The incident of Peter preaching to the Roman centurion, Cornelius, is a prime example of the gospel being received, in the book of Acts (chapters 10-11), by Gentiles.
But Acts 11:19-26 was probably just as significant for the gospel’s spread to the Gentiles. This reads: ‘Now those who were scattered after the persecution that arose over Stephen travelled as far as Phoenicia, Cyprus, and Antioch, preaching the Word to no one but the Jews only.
‘But some of them were men from Cyprus and Cyrene, who, when they had come to Antioch, spoke to the Hellenists, preaching the Lord Jesus. And the hand of the Lord was with them, and a great number believed and turned to the Lord.
‘Then news of these things came to the ears of the church in Jerusalem, and they sent out Barnabas to go as far as Antioch. When he came and had seen the grace of God, he was glad, and encouraged them all that with purpose of heart they should continue with the Lord. For he was a good man, full of the Holy Spirit and of faith. And a great many people were added to the Lord.
‘Then Barnabas departed for Tarsus to seek Saul. And when he had found him, he brought him to Antioch. So it was that for a whole year they assembled with the church and taught a great many people. And the disciples were first called Christians in Antioch’. All this may well have begun before Peter’s encounter with Cornelius.
It is very interesting that this Acts 11 gospel expansion to the Gentiles was not an organised mission, but took place naturally as the church scattered following the death of Stephen.
In Acts, missionaries are sent out by churches and often seem to work to a discernible pattern. But that needs to be set alongside what we see here: numbers of believers ‘telling … the good news’, as they were scattered from Jerusalem and looked to settle elsewhere.
The responsibility and privilege of reaching out to others is not the preserve of pastors, evangelists and missionaries; it belongs to the whole church and we each have a responsibility to take it to heart.
These early believers shared the gospel naturally, as they travelled, set up home and worked. And there is nothing in the text to suggest that this was somehow unusual and not the norm.
It is, of course, right and good that churches and mission agencies partner in sending out gospel workers. It would be a betrayal of the Lord’s commission not to do so. But our responsibility is not simply to initiate ministries; it is also to be sensitive to and ‘catch up with’ what the Lord is already doing, in what we might think of as spontaneous, ‘unplanned’ ways. That was the reality faced here by the church in Jerusalem.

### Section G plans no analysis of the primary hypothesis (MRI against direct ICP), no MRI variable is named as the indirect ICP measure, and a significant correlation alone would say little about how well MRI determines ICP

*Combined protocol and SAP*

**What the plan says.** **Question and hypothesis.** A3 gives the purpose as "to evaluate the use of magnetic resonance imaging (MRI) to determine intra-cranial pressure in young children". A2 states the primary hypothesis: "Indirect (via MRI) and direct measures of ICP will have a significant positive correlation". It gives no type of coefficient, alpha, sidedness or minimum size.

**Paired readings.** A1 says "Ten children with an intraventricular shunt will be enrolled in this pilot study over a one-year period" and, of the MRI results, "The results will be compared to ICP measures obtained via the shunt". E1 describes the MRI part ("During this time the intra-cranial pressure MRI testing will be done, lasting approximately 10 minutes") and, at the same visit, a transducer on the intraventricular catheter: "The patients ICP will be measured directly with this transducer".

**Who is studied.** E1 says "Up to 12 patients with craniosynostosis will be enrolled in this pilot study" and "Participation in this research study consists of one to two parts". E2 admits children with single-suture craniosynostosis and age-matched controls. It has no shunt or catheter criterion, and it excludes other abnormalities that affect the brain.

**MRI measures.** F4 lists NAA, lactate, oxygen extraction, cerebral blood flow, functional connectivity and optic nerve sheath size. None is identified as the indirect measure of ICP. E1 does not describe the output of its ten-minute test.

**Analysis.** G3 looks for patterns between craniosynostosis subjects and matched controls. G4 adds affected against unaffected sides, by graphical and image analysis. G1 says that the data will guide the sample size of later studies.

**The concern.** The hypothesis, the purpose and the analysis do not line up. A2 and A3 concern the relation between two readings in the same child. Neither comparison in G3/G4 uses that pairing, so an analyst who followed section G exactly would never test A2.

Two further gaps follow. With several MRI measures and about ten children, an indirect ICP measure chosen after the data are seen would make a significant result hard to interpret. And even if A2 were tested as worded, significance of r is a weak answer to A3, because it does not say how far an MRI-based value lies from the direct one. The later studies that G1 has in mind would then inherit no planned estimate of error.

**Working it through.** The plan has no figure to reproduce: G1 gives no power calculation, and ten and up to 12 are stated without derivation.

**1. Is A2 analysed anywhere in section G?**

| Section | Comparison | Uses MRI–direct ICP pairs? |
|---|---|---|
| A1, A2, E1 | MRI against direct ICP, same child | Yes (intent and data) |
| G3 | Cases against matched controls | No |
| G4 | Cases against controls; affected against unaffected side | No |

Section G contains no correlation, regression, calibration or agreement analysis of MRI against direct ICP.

But an interesting question then arose. As the gospel spread among the Gentiles, how would the church in Jerusalem react? When Philip preached in Samaria in Acts 8, Peter and John were sent to authenticate the new work, to give it the apostolic imprimatur.
It seems that the church in Jerusalem and its leaders felt the need to assess and approve this gospel expansion. Given that in Acts 11 fully-fledged Gentiles are now being reached with the gospel, how will they react? Will it be with suspicion and a desire to control what is going on there?
What they did was send Barnabas to them. This time they sent one man, not two. And the man they sent wasn’t an apostle; he was a native of Cyprus, as were many of these new believers. He was a man of exceptional spirit, warm and encouraging. This wasn’t control and suspicion, but contribution and support for this young church.
The contribution made by Barnabas was not to impose forms and structures on this fledgling church, but to encourage them to remain true to the Lord with all their hearts — a deeply pastoral concern that would have significant consequences for gospel witness (it was in Antioch that followers of Jesus were first called ‘Christians’, people of the Messiah).
The church at Jerusalem had the privilege of being the original one; the apostles were the authentic witnesses to the Lord Jesus and his gospel. But that doesn’t mean they must hereafter control everything that happens to spread the gospel.
It is the Lord Jesus who directs the mission; we are his co-workers. So instead of sending people to check out this new development, they instead chose to send a man who would cheer on those involved in it.
Sending Barnabas to Antioch was perhaps the greatest thing the church at Jerusalem ever did for their brothers and sisters there. He was an outstanding example of a Christian and what a gospel worker should be.
He wasn’t jealous of their work, nor did he want to take it over. He rejoiced in the work and encouraged them to keep going and remain true to the Lord. His concern was not sectarian (to make them Jews), but to strengthen their Christian life and witness.
And this humble man was ready to acknowledge that he didn’t have all the gifts necessary to help this church. So he went on a long, 200-mile round-trip to bring Saul to join him in the work.
He recognised the Lord’s calling of Saul (Paul) and the gifts he’d been given. What a great encouragement to Saul that must have been! And, in God’s providence, this almost incidental action had immense strategic significance for the whole progress of the gospel — it was from Antioch that Barnabas and Saul were sent out by the church into further mission.
This short account in Acts 11 is long on significance. God is at work, outside and before our (proper) plans for outreach. Fledgling churches need appropriate encouragement more than they need the approval of others. And actions that seem incidental and slight can have the most far-reaching consequences for gospel advance.
The author is minister at Pontefract Congregational Church and a member of the council of UFM Worldwide. He is married to Anna and has three children.